I fear, gentlemen, your goodness has led you to form too exalted an opinion of my virtues and merits. If such talents as I possess have been called into action by great events, and those events have terminated happily for our country, the glory should he ascribed to the manifest interposition of an overruling Providence. My military services have been abundantly recompensed by the flattering approbation of a grateful people; and if a faithful discharge of my civil duties can insure a like reward, I shall feel myself richly compensated for any personal sacrifice I may have made by engaging again in public life.

The citizens of the United States of America have given as signal a proof of their wisdom and virtue, in framing and adopting a constitution of government without bloodshed or the intervention of force, as they, upon a former occasion, [156] exhibited to the world, of their valour, fortitude, and perseverance; and it must be a pleasing circumstance to every friend of good order and social happiness to find that our new government is gaining strength and respectability among the citizens of this country, in proportion as its operations are known and its effects felt.

You, gentlemen, act the part of pious Christians and good citizens by your prayers and exertions to preserve that harmony and good will towards men, which must be the basis of every political establishment; and I readily join with you, that, “while just government protects all in their religious rights, true religion affords to government its surest support.”

I am deeply impressed with your good wishes for my present and future happiness, and I beseech the Almighty to take you and yours under his special care.

To the religious Society called Quakers, at their yearly meeting for Pennsylvania, New Jersey, Delaware, and the Western part of Maryland and Virginia.

October, 1789.

I receive with pleasure your affectionate address, and thank you for the friendly sentiments and good wishes, which you express for the success of my administration and for my personal happiness.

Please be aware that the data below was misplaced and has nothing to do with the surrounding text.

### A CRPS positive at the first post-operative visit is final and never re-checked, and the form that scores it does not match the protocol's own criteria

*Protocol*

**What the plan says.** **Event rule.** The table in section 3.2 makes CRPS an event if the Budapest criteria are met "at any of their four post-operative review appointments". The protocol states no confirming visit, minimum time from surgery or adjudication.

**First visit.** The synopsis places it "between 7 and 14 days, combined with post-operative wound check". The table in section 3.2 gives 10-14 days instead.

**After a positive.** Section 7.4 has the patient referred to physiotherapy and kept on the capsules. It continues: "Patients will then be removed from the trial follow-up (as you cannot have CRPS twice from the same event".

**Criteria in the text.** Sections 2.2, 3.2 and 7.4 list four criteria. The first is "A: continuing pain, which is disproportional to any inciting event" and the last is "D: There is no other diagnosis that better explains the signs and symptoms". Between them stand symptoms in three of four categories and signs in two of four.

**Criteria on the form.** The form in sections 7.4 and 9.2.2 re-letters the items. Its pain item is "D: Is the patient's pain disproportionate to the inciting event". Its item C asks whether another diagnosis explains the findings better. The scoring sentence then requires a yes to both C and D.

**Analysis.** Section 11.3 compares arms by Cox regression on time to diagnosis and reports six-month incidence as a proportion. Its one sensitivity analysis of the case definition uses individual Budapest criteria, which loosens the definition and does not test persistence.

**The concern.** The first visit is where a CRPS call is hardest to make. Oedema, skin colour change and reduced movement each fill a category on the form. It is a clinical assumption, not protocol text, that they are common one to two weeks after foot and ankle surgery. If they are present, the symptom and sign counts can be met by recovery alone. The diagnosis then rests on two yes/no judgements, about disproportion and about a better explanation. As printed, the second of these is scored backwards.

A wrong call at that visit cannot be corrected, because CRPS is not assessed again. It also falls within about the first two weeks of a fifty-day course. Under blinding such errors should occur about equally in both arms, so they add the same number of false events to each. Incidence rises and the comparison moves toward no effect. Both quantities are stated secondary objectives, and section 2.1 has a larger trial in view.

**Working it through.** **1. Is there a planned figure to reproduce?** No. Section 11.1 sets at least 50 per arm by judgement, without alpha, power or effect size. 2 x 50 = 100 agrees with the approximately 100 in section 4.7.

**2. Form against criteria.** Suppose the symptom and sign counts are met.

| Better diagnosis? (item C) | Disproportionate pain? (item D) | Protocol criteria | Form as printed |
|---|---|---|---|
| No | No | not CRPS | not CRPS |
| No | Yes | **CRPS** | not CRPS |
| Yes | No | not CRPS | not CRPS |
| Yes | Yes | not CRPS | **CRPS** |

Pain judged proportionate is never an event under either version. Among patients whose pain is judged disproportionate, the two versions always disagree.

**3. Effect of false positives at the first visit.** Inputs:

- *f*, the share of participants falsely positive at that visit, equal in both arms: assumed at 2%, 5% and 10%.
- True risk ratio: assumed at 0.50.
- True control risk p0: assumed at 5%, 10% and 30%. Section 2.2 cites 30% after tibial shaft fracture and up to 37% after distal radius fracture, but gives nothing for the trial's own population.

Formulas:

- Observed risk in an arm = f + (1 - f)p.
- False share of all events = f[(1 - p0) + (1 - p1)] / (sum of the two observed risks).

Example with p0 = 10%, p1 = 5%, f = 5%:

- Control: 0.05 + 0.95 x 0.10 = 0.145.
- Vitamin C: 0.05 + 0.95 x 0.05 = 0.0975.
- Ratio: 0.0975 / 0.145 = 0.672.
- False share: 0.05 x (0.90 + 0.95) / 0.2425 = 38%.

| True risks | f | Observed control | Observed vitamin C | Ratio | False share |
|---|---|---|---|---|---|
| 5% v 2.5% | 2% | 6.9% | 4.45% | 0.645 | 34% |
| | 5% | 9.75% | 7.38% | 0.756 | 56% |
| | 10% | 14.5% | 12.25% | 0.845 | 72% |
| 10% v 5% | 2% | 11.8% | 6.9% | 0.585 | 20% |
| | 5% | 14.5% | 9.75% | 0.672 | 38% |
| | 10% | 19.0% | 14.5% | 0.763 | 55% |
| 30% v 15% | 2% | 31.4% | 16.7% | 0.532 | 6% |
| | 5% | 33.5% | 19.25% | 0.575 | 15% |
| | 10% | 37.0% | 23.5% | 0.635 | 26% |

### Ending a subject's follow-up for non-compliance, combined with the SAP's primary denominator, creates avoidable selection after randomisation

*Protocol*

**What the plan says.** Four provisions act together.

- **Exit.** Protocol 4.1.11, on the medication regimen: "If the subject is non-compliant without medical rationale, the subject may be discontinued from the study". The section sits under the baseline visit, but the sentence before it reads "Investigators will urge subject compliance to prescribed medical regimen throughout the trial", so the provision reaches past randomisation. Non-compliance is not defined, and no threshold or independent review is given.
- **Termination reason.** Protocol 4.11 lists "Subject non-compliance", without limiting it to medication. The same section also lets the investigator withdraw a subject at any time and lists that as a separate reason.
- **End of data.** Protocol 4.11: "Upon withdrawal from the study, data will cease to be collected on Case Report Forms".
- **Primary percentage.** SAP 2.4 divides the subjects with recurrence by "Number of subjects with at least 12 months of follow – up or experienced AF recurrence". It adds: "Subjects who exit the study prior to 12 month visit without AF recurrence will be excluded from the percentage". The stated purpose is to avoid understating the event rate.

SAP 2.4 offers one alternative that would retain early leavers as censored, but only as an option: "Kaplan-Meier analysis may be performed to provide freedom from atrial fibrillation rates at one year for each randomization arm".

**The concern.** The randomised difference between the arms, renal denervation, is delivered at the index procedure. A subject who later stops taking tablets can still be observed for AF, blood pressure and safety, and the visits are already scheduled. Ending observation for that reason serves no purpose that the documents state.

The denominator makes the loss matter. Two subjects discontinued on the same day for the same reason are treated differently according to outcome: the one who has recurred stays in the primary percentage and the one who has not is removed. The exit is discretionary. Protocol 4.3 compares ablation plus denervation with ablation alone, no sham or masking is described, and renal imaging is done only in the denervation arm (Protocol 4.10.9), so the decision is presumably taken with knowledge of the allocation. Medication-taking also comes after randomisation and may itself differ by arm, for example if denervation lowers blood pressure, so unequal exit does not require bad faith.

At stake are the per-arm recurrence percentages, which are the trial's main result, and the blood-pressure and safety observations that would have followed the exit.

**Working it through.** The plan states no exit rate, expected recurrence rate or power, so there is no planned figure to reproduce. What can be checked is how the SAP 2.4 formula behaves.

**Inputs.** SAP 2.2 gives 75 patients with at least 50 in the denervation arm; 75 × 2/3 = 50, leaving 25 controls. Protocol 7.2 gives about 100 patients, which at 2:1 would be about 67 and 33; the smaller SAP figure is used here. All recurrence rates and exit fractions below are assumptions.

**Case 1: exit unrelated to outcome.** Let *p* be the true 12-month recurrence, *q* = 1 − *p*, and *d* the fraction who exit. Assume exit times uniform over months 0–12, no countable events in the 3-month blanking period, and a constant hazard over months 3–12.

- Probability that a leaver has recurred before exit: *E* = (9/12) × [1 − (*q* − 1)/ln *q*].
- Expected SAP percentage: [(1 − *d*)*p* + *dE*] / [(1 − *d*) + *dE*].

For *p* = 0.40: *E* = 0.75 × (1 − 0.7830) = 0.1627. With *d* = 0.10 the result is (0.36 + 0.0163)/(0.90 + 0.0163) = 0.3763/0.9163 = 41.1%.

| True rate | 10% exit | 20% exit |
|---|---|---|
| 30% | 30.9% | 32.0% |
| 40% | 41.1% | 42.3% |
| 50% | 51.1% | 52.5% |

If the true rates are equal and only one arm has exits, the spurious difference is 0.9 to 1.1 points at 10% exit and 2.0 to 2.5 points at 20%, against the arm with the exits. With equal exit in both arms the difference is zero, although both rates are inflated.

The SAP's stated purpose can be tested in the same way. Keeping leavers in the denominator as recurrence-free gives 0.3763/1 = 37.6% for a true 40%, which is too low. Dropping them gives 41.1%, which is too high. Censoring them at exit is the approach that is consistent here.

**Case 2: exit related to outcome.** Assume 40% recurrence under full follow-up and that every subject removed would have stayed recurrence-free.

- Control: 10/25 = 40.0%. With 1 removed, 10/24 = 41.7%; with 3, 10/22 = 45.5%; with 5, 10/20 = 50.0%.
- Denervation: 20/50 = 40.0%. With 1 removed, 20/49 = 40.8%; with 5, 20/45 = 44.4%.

We have reason to rejoice in the prospect that the present national government which, by the favour of Divine Providence, was formed by the common counsels and peaceably established with the common consent of the people, will prove a blessing to every denomination of them. To render it such, my best endeavours shall not be wanting.

Government being, among other purposes, instituted to protect the persons and consciences of men from oppression, it certainly is the duty of rulers, not only to abstain from it themselves, but, according to their stations, to prevent it in others.

The liberty enjoyed by the people of these States, of worshipping Almighty God agreeably to their consciences, is not only among the choicest of their blessings, but also of their rights. While men perform their social duties faithfully, they do all that society or the state can with propriety demand or expect; and remain responsible only to their Maker for the religion, or modes of faith, which they may prefer or profess.

Your principles and conduct are well known to me; and it is doing the people called Quakers no more than justice to say, that (except their declining to share with others the burthen of the common defence) there is no denomination among us who are more exemplary and useful citizens.

I assure you very explicitly that in my opinion the conscientious scruples of all men should be treated with great delicacy and tenderness; and it is my wish and desire that the laws may always be as extensively accommodated to them as a due regard to the protection and essential interests of the nation may justify and permit.

To the Roman Catholics in the United States.

December, 1789.